Student Project 1
Robert Chauvet, Ben Hallworth, Russell Johnson, William Nagge, Kevin Zhong
The goal of this student project was to create a cook stove that could be seamlessly adopted in Nepal. Their stove design consists of two parts: 1) a brick-and-mortar rocket stove and 2) a galvanized steel finned chimney. It combusts wood efficiently because of the natural draft underneath the flame. The chimney pulls the combustion flue gases outside of the home. The combustion heats two cookpots and provides space heating. This stove is over 50% more efficient than traditional stoves with respect to wood fuel consumption. All materials can be locally sourced economically; the projected cost of this stove is $88.00.
PART 1: THE STOVE
The stove design consists of a clay stovetop custom molded to fit traditional Nepalis cooking pots. Holes in the top allow more heat to more efficiently transfer to these pots.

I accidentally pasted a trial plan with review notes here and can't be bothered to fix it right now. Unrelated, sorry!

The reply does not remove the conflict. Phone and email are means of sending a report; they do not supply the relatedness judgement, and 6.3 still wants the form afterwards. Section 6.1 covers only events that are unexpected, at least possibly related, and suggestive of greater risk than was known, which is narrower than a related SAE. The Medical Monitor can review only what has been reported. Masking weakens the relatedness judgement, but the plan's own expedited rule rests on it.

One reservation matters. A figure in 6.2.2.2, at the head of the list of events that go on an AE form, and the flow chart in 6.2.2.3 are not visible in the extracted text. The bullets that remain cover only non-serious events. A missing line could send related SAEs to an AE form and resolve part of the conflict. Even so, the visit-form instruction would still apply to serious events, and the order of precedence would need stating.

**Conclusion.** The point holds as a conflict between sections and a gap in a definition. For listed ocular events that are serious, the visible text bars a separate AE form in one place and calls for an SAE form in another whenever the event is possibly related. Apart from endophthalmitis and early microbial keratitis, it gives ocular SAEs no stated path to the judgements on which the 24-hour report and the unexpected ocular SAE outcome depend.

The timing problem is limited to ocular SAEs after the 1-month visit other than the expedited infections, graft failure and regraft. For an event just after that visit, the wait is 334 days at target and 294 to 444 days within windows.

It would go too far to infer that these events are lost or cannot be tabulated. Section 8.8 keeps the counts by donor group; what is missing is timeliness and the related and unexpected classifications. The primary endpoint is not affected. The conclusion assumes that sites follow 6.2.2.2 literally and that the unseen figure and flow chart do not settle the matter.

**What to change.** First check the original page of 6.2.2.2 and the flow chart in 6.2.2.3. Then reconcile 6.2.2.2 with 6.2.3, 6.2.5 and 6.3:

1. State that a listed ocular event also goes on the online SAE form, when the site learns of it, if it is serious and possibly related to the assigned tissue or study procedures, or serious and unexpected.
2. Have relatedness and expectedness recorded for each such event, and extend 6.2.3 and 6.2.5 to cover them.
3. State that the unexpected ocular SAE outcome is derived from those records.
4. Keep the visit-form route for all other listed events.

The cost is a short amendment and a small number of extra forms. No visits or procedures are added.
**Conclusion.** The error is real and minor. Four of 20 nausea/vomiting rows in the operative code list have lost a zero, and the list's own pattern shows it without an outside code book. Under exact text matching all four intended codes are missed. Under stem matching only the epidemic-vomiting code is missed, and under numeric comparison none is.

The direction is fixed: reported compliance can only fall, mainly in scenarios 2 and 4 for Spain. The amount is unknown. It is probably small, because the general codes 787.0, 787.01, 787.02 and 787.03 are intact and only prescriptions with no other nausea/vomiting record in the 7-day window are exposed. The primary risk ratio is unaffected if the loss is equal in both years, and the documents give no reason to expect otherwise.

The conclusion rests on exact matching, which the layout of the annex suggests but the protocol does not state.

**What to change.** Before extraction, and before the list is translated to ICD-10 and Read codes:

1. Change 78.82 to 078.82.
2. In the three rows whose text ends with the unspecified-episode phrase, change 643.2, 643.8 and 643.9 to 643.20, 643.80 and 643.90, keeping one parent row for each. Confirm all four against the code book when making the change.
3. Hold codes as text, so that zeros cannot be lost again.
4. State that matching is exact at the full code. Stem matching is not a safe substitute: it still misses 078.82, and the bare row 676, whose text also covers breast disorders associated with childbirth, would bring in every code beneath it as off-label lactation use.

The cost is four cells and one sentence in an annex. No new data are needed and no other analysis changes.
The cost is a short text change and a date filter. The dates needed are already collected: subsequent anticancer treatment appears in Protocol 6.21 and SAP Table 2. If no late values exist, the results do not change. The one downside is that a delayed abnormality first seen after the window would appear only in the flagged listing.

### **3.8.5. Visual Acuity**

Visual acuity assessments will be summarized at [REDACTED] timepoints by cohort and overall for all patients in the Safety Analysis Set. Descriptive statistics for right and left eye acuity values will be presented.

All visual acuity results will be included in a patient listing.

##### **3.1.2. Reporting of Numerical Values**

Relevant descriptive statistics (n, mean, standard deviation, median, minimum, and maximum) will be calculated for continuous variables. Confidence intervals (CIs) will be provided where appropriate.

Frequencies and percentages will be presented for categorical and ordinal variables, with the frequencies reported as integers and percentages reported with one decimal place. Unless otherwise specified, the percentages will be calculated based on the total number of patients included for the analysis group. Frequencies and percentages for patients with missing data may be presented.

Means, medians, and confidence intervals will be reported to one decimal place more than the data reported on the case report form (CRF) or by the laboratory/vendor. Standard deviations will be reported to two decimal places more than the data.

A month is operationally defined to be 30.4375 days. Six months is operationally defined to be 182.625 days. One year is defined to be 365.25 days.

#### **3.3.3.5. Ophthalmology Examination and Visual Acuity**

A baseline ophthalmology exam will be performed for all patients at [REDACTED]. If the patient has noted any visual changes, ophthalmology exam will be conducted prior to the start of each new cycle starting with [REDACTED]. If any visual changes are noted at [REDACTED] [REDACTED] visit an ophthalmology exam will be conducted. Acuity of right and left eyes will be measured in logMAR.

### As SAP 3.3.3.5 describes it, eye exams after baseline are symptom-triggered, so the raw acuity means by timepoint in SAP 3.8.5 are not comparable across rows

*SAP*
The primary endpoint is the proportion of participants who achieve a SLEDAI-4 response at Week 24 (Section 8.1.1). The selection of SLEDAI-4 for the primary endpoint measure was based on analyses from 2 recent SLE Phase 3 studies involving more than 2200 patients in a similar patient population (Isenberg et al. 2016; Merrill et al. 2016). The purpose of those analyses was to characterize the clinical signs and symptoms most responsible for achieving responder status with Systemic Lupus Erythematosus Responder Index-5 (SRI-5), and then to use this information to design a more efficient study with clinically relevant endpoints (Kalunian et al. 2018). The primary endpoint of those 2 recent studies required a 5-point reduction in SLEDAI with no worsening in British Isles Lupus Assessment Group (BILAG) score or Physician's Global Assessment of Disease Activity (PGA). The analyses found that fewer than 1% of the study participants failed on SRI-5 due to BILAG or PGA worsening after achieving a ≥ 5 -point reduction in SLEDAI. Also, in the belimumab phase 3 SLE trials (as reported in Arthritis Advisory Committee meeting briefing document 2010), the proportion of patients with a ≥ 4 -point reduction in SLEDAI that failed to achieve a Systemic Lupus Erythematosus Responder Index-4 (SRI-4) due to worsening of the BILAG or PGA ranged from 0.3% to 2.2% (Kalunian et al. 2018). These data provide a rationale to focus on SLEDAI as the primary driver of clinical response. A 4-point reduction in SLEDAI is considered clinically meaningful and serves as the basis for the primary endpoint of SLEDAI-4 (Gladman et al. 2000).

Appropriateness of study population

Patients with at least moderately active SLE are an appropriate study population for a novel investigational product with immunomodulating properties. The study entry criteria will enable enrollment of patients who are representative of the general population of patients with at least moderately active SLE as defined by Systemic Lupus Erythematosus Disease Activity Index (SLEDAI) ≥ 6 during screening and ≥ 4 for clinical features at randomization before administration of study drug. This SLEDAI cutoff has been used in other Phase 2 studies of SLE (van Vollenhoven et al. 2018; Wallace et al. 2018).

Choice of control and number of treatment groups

Accommodates two burners/pots and is custom molded from clay
Provides a shelf for the wood to rest on and allows air flow underneath.
Galvanized steel tray under the wood to collect ash.
Provides a rigid, easily to manufacture design, which insulates the combustion chamber.
Combustion of deadfall and heating of the cooking pots occurs via the combustion chamber.
Natural Draft Airflow
Created by the temperature difference between the stove and the room, which provides the oxygen needed for combustion. This also pulls the flue gases through the chimney.
From the wood combustion. Provides convection heat to the pots and flows into the chimney.
Provides heat to the pots via radiation
PART 2: THE CHIMNEY
A chimney removes the harmful flue gases from the combustion area and releases them outside, which greatly reduces indoor air pollution. In this design, the steel chimney has galvanized steel fins bolted to both its interior and exterior. The fins increase surface area, to extract more heat from the flue gases for indoor space heating.